In addition to the role of context, physical health (SF-36 PCS) remains suboptimal in patients compared with controls and contributes importantly to the lower employment. Although biologicals were widespread available in 2011, active disease was present in a significant number of patients in SPASS (BASDAI≥4 in 57.5% of patients). Within the limits of interpretability in a cross-sectional study, subgroup analysis of the data also suggested employment in patients is particularly reduced in those with BASDAI≥4. Currently, the treat-to-target principle is being investigated in axial spondyloarthritis (axSpA). It is important that studies on treat-to-target in axSpA also consider work participation as an outcome. If treat-to-target (ie, to low disease activity) for axSpA turns out to be effective, the difference in employment between patients with AS and the general population should become smaller.
Strengths of our study were inclusion of a general population sample, participation of centres with different settings (academic and private hospitals) and from various geographical regions and availability of all predictors in patients as well as controls. Nevertheless, there are some limitations. First, it should be emphasised that the current observations apply only to patients under care of a rheumatologist. Further, matching of patients to control subjects was less successful than intended, but extensive adjustment was performed in all analyses. Also, given our retrospective approach, reverse causality (loss of employment or unable to become employed having negative influence on mastery) cannot be excluded. Comparison with the 1997 Dutch data, while insightful, should be done with some caution as data collection was not similar (for 1997 aggregated data from the Central Bureau of Statistics was used for standardization, while for the current study direct sampling allowed to collect more patient level characteristics). Next, as cultural, societal and legal provisions are likely to influence employment status in both patients and the general population, generalisability of our results to other countries is limited. Finally, although we had information on use of TNFi medication (55% users in AS group), the effect of TNFi medication on employment could not be investigated, due to confounding by indication. It should be noted that data on the health state and disease activity of these patients before TNFi initiation were not available. Consequently, no conclusions regarding the benefits of TNFi use regarding employment can be drawn. Note that this limitation does not impact our primary analysis of employment rates in patients versus controls.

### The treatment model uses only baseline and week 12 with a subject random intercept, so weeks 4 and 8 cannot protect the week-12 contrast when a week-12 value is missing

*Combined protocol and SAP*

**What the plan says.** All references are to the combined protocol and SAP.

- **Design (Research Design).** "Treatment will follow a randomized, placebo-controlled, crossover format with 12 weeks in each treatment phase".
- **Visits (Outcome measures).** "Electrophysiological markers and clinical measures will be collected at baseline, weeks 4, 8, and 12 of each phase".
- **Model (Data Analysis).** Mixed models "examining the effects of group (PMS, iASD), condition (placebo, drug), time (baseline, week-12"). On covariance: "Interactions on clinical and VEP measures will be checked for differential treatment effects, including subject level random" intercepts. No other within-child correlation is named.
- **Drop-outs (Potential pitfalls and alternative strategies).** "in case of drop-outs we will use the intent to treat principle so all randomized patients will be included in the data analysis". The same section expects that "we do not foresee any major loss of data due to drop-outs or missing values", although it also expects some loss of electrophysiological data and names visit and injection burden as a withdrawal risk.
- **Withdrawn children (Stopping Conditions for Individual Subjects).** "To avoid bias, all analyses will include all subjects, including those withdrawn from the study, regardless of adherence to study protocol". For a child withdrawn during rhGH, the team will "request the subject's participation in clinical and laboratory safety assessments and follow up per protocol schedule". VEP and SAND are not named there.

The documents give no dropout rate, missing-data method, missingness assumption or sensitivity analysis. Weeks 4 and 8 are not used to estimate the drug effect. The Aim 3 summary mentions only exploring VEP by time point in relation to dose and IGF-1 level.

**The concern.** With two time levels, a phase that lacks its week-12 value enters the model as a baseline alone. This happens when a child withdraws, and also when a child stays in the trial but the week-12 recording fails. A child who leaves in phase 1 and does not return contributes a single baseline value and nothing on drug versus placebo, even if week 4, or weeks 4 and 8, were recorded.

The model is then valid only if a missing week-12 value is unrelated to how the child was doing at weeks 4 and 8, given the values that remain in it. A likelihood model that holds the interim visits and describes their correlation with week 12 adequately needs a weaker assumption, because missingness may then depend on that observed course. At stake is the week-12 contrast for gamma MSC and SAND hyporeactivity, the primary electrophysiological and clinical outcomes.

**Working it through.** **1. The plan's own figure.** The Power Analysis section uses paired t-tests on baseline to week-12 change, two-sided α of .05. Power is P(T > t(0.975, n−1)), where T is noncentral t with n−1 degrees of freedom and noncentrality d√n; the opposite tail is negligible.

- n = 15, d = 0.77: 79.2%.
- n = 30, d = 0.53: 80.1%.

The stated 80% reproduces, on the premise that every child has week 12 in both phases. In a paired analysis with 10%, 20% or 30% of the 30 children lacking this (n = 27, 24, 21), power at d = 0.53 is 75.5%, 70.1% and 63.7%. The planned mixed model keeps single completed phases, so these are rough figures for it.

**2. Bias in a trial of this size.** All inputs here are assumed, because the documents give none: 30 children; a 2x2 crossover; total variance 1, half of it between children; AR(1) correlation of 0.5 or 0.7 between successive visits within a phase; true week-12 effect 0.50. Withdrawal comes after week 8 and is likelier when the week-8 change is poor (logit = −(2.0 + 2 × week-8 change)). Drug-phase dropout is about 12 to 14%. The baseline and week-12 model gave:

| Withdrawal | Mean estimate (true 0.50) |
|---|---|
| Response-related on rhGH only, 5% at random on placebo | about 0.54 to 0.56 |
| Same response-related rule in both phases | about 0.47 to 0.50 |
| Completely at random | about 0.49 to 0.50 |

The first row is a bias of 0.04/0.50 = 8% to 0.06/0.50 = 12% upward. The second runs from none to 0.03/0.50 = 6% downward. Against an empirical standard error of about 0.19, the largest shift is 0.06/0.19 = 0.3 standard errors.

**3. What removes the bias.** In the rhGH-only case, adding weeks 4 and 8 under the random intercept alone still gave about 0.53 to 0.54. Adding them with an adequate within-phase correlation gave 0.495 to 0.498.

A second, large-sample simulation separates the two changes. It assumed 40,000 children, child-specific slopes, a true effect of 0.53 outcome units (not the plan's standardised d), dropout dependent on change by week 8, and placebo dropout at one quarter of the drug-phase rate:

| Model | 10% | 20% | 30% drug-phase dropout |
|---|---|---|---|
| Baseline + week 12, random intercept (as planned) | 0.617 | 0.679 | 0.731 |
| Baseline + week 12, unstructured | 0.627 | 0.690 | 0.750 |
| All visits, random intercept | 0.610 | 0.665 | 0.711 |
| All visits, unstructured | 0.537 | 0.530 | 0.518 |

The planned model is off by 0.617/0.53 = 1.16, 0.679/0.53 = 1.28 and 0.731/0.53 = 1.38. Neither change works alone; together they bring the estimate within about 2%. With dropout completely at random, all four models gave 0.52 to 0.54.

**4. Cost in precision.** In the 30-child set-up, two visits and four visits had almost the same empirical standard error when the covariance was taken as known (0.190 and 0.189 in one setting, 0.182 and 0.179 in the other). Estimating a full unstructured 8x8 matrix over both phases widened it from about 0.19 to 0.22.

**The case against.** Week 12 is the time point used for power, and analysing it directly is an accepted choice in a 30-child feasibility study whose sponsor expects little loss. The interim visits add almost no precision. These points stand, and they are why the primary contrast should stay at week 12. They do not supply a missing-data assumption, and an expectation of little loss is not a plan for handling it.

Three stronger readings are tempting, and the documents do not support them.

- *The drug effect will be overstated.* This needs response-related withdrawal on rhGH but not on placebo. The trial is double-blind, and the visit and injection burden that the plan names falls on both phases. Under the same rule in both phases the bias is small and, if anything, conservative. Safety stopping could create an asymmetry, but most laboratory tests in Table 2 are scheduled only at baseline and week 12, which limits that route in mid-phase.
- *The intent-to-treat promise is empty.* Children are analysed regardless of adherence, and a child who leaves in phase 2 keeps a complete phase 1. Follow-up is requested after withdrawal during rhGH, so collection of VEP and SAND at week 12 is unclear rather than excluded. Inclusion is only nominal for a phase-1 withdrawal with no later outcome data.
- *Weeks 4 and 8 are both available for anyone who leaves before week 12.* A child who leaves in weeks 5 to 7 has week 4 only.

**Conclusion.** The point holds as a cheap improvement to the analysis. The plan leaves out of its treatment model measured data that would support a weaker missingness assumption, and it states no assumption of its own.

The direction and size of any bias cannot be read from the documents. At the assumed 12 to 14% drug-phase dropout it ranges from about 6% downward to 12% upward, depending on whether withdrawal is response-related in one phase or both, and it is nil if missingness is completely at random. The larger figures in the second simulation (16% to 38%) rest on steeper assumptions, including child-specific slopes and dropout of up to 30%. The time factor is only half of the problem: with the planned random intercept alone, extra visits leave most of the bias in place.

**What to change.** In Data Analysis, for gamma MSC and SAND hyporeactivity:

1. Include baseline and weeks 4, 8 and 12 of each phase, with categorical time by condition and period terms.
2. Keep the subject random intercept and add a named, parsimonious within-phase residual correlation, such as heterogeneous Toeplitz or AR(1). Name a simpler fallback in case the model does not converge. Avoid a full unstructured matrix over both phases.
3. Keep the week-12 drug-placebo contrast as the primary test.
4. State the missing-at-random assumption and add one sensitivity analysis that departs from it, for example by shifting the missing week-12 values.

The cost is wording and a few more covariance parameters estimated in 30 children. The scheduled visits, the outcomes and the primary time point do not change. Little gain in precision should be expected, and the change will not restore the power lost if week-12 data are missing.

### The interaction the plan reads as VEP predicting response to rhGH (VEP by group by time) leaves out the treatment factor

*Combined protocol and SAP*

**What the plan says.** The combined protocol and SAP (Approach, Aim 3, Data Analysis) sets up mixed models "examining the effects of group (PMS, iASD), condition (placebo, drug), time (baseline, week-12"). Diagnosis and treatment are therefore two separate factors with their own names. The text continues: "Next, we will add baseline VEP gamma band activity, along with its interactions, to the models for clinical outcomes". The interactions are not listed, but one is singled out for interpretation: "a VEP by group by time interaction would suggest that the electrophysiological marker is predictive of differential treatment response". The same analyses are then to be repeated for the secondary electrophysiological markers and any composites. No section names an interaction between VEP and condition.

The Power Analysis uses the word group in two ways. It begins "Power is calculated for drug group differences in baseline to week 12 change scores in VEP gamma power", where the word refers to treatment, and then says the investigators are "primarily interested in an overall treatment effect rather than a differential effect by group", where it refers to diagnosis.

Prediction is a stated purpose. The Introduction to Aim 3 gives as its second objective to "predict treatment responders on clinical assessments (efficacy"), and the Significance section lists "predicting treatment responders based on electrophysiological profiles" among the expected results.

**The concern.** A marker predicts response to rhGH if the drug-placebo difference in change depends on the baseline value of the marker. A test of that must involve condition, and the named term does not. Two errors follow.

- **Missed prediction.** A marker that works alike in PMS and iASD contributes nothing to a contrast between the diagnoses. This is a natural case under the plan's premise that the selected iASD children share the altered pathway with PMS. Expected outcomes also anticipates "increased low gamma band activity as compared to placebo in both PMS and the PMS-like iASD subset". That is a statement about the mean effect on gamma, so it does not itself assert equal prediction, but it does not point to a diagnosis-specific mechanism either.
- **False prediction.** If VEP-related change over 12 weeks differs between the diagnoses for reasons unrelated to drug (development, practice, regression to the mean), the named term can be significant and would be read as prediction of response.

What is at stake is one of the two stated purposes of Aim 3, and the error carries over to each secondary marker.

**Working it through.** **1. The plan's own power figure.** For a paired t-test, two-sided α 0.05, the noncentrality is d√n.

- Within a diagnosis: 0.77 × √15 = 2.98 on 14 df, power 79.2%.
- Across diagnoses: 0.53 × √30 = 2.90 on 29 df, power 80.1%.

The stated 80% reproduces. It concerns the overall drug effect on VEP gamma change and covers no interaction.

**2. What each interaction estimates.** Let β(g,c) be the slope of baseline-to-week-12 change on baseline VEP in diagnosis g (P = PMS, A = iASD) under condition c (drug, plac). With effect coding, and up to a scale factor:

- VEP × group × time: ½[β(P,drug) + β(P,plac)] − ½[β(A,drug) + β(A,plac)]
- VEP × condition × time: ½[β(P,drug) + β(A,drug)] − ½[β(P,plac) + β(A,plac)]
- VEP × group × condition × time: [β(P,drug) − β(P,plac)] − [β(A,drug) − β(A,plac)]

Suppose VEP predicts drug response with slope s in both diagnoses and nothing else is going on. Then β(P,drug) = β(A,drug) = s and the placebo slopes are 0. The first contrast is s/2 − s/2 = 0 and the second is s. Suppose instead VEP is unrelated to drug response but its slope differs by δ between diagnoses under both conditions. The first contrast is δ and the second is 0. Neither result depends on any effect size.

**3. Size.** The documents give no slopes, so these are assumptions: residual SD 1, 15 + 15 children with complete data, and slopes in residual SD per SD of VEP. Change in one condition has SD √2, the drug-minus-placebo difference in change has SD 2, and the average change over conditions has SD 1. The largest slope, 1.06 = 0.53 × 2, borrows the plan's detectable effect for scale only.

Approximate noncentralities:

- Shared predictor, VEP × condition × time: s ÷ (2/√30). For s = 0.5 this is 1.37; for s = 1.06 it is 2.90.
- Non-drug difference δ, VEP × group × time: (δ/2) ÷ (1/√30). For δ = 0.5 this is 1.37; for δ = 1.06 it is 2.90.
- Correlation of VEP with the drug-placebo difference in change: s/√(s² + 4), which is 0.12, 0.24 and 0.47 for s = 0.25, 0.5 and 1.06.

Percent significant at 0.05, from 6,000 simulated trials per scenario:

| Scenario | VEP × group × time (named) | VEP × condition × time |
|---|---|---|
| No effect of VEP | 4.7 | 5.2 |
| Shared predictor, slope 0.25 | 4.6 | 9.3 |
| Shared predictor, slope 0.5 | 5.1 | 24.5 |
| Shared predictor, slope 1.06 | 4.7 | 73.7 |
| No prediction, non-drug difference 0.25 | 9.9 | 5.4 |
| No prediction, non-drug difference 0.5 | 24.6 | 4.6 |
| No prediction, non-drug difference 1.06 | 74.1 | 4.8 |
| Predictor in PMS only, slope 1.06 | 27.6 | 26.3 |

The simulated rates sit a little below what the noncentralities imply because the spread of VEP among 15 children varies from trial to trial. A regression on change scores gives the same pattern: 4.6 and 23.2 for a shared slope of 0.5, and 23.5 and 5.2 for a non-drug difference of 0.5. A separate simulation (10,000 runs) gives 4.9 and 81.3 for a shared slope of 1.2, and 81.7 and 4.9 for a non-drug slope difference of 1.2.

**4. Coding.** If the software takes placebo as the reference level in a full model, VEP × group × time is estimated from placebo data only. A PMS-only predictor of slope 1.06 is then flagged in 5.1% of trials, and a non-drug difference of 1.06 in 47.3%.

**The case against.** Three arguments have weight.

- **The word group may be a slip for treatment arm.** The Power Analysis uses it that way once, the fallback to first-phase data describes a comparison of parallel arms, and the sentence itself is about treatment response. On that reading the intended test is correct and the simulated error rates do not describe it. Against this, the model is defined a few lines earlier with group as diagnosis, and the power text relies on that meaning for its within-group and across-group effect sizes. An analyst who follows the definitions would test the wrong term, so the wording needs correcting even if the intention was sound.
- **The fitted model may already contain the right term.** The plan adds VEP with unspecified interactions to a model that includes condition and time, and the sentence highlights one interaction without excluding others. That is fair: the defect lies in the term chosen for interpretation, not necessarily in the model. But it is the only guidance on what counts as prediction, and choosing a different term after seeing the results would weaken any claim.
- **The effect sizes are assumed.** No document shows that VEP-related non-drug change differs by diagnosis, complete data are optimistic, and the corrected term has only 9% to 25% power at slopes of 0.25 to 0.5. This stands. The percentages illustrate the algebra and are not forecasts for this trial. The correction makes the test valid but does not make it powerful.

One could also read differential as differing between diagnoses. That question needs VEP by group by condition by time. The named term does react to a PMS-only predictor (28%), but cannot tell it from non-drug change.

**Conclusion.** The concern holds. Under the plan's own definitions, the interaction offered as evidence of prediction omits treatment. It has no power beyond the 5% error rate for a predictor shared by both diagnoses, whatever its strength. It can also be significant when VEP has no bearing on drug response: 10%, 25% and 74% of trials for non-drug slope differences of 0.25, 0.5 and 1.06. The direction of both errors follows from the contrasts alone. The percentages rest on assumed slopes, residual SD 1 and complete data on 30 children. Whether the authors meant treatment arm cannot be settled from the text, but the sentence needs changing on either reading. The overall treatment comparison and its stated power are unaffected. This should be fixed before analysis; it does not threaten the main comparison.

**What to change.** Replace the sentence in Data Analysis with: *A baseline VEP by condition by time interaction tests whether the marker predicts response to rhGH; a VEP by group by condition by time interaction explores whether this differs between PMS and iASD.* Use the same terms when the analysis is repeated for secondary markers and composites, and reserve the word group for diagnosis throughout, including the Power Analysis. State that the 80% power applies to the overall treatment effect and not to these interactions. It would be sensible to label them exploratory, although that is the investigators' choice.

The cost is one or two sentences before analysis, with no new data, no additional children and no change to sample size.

In summary, our findings showed that despite the widespread availability of bDMARDs, employment of Dutch patients with AS was decreased when compared with general population controls. Not only biomedical but also contextual factors explain employment. Higher mastery was associated with better employment in patients only, especially those with lower educational level. Programmes aimed at work participation in AS might need to focus on self-management skills to be effective. Further research is necessary to develop interventions and confirm their effectiveness.
Contributors AB designed the study. LH, MvdL, JL, DvdH, FAvG, AS, AB, SvG and CW were involved in data collection and/or data management. CW, LV and AB analysed the data and critically interpreted the results. CW, LV and AB were involved in drafting the manuscript. All authors revised the manuscript critically for important intellectual content and approved the final manuscript.
Funding This work was supported by AbbVie. AbbVie sponsored data collection but had no role in the study design, analysis or interpretation of the data or the writing of the manuscript. Publication of this article was not contingent on approval by AbbVie.
Competing interests None declared.
Ethics approval The study was approved by the ethical committee of the Maastricht University Medical Center.
Provenance and peer review Not commissioned; externally peer reviewed.
Data sharing statement No additional data are available.